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Data from: Small effective size limits performance in a novel environment

Citation

Oakley, Christopher G. (2013), Data from: Small effective size limits performance in a novel environment, Dryad, Dataset, https://doi.org/10.5061/dryad.283g6

Abstract

Understanding what limits or facilitates species' responses to human-induced habitat change can provide insight for the control of invasive species and the conservation of small populations, as well as an arena for studying adaptation to realistic novel environments. Small effective size of ancestral populations could limit the establishment in, or response to, a novel or altered habitat because of low genetic variation for ecologically important traits, and/or because small populations harbor fixed deleterious mutations. I estimated the fitness of individuals from populations of the endangered plant Hypericum cumulicola, of known census and effective size, transplanted into native scrub habitat and unpaved roadsides, which are a novel habitat for this species. I found a significant positive relationship between estimates of population size and mean fitness, but only in the novel roadside habitat. Fitness was more than 200% greater in the roadside habitat than the scrub, mostly due to increased fecundity. These results combined with previous estimates of heterosis in this species suggest that fixed deleterious mutations could contribute to lower fitness of field transplants from small populations in the novel environment.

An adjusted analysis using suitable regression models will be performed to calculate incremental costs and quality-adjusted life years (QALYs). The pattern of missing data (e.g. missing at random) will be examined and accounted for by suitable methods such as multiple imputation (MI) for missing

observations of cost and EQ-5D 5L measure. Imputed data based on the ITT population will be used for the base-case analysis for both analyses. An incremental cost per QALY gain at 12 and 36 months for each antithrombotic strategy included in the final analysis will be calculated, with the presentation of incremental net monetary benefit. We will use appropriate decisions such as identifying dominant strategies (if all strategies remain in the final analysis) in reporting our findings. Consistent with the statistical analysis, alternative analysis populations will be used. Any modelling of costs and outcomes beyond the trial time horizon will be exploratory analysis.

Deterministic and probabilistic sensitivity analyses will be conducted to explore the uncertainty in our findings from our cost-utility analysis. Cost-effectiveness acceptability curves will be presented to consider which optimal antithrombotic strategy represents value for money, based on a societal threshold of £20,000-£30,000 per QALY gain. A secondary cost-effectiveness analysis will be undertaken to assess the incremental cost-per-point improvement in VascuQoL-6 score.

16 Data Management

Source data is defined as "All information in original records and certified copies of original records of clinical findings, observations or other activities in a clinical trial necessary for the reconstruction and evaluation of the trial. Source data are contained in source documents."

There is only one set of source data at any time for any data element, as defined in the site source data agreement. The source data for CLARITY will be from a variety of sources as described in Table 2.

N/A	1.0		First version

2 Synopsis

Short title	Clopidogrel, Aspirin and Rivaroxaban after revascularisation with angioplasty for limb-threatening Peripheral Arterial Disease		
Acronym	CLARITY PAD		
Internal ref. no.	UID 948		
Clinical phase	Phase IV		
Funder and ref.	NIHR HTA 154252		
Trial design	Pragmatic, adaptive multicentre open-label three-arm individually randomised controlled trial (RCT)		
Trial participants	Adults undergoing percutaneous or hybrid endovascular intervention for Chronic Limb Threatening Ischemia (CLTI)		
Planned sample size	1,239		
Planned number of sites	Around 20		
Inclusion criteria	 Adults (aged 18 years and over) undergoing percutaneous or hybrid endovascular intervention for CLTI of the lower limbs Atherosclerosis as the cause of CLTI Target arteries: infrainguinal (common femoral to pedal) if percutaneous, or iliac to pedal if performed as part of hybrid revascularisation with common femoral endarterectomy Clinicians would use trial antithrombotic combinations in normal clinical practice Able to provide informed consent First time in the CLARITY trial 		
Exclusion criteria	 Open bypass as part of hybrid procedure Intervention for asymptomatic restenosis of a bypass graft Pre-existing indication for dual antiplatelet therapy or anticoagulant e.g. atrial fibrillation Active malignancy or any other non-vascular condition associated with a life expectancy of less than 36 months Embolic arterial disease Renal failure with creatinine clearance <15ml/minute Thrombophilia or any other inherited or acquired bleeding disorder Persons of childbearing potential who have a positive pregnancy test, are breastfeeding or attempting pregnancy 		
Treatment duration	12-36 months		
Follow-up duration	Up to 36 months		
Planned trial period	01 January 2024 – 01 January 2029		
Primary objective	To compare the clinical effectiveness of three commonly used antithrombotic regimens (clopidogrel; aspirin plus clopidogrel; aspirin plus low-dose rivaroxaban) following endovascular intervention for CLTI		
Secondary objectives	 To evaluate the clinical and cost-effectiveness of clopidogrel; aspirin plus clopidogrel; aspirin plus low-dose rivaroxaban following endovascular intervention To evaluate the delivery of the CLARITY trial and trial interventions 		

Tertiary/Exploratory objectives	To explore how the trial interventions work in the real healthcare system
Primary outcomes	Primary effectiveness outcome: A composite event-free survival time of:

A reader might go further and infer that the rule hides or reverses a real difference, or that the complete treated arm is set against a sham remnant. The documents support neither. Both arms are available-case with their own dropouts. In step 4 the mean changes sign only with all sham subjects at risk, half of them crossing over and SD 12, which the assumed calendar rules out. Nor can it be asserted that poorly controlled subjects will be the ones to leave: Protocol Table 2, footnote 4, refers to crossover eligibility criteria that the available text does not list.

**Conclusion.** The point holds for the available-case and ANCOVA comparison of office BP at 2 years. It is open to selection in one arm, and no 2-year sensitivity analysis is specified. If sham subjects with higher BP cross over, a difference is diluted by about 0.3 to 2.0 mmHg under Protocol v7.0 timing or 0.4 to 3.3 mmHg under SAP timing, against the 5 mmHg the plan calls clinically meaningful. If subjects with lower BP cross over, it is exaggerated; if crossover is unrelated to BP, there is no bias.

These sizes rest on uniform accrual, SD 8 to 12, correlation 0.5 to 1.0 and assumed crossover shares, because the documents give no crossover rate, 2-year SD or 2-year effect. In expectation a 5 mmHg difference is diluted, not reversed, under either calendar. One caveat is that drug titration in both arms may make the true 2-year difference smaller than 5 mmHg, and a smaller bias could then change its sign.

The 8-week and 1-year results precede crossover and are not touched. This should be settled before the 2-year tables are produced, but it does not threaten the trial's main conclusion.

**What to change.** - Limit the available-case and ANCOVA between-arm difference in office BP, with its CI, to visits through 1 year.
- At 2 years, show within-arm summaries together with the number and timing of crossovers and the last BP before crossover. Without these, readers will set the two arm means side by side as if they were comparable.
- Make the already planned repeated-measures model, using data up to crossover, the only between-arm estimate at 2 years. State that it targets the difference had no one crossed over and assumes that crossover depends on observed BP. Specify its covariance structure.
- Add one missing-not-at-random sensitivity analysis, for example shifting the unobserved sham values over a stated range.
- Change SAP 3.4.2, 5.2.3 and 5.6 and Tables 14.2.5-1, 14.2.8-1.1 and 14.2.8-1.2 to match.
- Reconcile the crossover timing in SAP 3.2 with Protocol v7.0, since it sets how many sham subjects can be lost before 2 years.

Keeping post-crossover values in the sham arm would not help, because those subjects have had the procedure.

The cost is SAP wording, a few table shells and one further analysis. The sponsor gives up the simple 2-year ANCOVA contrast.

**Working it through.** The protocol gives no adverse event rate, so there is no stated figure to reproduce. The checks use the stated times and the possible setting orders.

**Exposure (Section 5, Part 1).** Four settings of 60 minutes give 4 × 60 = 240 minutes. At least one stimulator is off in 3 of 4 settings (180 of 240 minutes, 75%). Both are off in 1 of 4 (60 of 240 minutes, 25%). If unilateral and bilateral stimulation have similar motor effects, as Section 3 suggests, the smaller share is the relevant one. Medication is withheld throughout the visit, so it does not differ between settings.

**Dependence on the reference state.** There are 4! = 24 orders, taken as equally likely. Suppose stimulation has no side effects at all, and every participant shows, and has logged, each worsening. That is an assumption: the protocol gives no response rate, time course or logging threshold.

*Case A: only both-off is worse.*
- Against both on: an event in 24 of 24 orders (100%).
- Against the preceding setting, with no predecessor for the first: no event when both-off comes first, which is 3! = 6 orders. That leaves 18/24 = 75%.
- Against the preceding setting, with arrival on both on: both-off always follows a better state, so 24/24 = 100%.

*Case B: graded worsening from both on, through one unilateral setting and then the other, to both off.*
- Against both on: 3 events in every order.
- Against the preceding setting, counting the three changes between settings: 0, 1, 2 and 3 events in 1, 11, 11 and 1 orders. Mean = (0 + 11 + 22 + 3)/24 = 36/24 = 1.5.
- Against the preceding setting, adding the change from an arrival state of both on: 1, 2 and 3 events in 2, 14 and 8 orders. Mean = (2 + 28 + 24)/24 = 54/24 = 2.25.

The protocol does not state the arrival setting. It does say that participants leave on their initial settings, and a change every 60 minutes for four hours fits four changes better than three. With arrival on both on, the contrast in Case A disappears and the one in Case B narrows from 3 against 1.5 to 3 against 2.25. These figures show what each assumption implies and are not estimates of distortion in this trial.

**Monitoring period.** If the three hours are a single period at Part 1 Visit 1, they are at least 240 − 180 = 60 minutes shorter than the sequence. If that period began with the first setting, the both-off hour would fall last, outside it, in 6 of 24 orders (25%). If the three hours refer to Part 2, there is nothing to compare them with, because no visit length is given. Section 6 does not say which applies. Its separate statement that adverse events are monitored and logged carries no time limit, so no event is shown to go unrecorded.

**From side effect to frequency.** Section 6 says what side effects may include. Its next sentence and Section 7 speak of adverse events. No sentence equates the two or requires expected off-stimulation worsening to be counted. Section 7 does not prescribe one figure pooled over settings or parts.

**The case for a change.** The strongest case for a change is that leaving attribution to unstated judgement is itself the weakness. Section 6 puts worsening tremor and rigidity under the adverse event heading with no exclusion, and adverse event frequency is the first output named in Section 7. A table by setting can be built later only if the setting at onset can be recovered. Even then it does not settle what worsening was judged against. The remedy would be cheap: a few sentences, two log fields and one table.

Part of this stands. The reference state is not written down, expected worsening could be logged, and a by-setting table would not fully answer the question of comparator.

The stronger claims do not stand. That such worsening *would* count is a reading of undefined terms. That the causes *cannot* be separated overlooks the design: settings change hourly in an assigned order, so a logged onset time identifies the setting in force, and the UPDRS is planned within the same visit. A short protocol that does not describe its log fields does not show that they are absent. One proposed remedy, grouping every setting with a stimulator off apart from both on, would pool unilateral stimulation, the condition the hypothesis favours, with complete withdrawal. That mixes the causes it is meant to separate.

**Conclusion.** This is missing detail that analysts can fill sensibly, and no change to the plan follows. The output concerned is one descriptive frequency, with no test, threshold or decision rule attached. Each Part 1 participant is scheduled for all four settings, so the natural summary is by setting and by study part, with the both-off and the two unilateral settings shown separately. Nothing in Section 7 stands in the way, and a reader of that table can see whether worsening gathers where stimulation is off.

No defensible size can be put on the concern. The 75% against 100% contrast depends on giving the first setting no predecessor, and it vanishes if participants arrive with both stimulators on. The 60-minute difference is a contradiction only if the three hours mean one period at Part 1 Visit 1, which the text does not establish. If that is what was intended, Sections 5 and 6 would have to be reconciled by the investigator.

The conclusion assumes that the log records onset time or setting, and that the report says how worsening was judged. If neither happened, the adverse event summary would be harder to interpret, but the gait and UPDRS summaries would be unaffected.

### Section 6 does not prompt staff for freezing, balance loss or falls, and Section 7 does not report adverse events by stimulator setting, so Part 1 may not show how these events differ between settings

Usage Notes

Location

Florida USA
Lake Wales Ridge